I considered using a regency dress pattern such as the Sense and Sensibility one, but decided that it would be easier just to make my own from scratch. The skirt was just two rectangular panels. For the bodice I used my basic bodice block, raised the waistline, moved the darts down to the bottom of the bodice and gathered along the bottom to fit. (There was a slight hiccup when I didn’t enlarge the neckline from the original jewel neckline on the front-opening block, and tried to pull the toile over my head, but we don’t talk about that!)

The toile that was never going to work

It is apparent from the photograph that the organza panels are attached to the velvet skirt all the way round, and do not hang free. The edges are covered with braid. I had hoped to be able to machine sew the braid in place, but sadly this didn’t work at all, so hand sewing it was. I cut each skirt piece larger than I needed, pinned them and the braid into place, and then sewed round the inner edge of the braid. Then I cut the organza to just inside the braid, and sewed the outer edge down.

Braid and organza pinned to the velvet

Cutting away the excess organza and sewing the braid

The bodice was a bit more complicated. On the photograph there doesn’t seem to be a join between the organza on the body section and the organza on the sleeve. Because the section where there should be a seam is quite small, I decided that I could cut the organza bodice front and sleeves in one piece, and only have a seam joining the back to the sleeve.

The patterns for the bodice organza sections

Because the neckline is so wide, and I was using a slightly stretchy and totally non-period velvet, I added a facing of a firm cotton to keep the neckline in place.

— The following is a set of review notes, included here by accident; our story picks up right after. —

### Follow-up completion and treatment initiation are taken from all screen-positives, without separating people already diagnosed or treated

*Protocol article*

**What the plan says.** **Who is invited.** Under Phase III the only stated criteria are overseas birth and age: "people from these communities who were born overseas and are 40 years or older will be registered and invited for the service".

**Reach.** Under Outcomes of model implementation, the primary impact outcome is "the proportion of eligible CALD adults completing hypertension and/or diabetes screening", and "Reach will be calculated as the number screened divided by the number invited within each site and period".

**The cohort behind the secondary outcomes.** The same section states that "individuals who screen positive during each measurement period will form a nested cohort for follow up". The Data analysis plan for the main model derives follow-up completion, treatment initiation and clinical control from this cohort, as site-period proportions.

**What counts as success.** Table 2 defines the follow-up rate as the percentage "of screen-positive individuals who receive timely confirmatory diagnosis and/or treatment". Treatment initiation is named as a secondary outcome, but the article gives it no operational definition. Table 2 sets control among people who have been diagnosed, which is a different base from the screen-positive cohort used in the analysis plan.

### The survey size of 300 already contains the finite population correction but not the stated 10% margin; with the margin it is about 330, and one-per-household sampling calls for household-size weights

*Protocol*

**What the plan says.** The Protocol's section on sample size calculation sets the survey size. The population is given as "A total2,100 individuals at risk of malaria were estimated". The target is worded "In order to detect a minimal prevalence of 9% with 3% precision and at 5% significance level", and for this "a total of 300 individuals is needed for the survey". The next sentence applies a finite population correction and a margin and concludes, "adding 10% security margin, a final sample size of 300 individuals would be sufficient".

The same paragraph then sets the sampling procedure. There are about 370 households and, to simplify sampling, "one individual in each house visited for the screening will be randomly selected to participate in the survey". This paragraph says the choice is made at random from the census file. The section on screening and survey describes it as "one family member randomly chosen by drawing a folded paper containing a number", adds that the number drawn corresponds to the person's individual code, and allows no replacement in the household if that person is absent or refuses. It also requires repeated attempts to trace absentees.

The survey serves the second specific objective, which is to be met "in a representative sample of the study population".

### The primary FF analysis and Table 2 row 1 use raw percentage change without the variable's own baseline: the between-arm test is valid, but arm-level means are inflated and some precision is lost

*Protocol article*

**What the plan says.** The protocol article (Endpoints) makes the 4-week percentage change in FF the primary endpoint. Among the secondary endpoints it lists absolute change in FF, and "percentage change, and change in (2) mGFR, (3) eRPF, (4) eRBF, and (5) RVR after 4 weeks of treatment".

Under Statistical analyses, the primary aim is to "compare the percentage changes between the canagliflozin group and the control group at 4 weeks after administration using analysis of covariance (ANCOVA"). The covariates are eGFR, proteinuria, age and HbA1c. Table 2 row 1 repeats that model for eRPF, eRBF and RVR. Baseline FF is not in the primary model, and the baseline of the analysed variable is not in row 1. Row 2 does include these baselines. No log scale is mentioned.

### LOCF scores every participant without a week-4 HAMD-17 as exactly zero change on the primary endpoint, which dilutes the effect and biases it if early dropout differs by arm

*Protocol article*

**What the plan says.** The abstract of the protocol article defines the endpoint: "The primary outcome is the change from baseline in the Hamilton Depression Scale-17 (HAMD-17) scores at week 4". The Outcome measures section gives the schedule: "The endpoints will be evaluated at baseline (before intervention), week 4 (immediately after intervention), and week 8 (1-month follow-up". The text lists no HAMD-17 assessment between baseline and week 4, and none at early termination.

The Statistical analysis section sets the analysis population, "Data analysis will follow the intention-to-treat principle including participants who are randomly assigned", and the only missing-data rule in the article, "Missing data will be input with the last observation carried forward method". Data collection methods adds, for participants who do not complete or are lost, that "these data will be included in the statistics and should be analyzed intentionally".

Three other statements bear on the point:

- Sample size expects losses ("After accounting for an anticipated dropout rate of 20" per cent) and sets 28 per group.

The completed bodice, front view

Actually getting the organza and velvet to lie flat together took several re-dos, and is a large part of why the project is taking so long. However the actual dress is done now, and 'all' that remains is to attach the belt, make the last of the roses, attach the roses and the leaves, and sew on hooks and eyes for the side fastening. That will have to wait, probably for a couple of months now, but I will post pictures of the finished dress. For now, here is progress so far.

The dress, mostly minus roses

Close-up of the sleeve decoration

The small print:
The Challenge: The Politics of Fashion
Fabric: Velvet, organza and satin for the roses and leaves – all synthetic
Pattern: My own
Year: 1911
Notions: Braid for trim, hooks and eyes for fasten
How historically accurate is it? It is based on an actual dress of 1911, but the man-made fabrics let it down, so I'd say 50%
Hours to complete: A lot, and not yet finished
First worn: Not yet
Total cost: Velvet £11.49, organza £4.40, braid £3.60, satin remnants £5.12 (with a lot left) everything else from stash, so £24.61
How politics relate to this item: The dress is linked to the Vienna Secession, which was a movement created in protest at the restrictions on art in the Austro-Hungarian empire


  1. This looks amazing! The colours are lovely.

  2. Ooooh...this is fabulous! I love the colors, fabrics and textures you chose for this dress! Laaaaa!! Also, I adore pictures of dresses and paintings, even if the paintings didn't particularly come from the dresses that were worn! It is fun to see paintings and dresses that prove they were worn! Very well done!

  3. Wow this is beautiful. I love it!

  4. Replies
    1. Thank you Gabriela. It is finally finished now.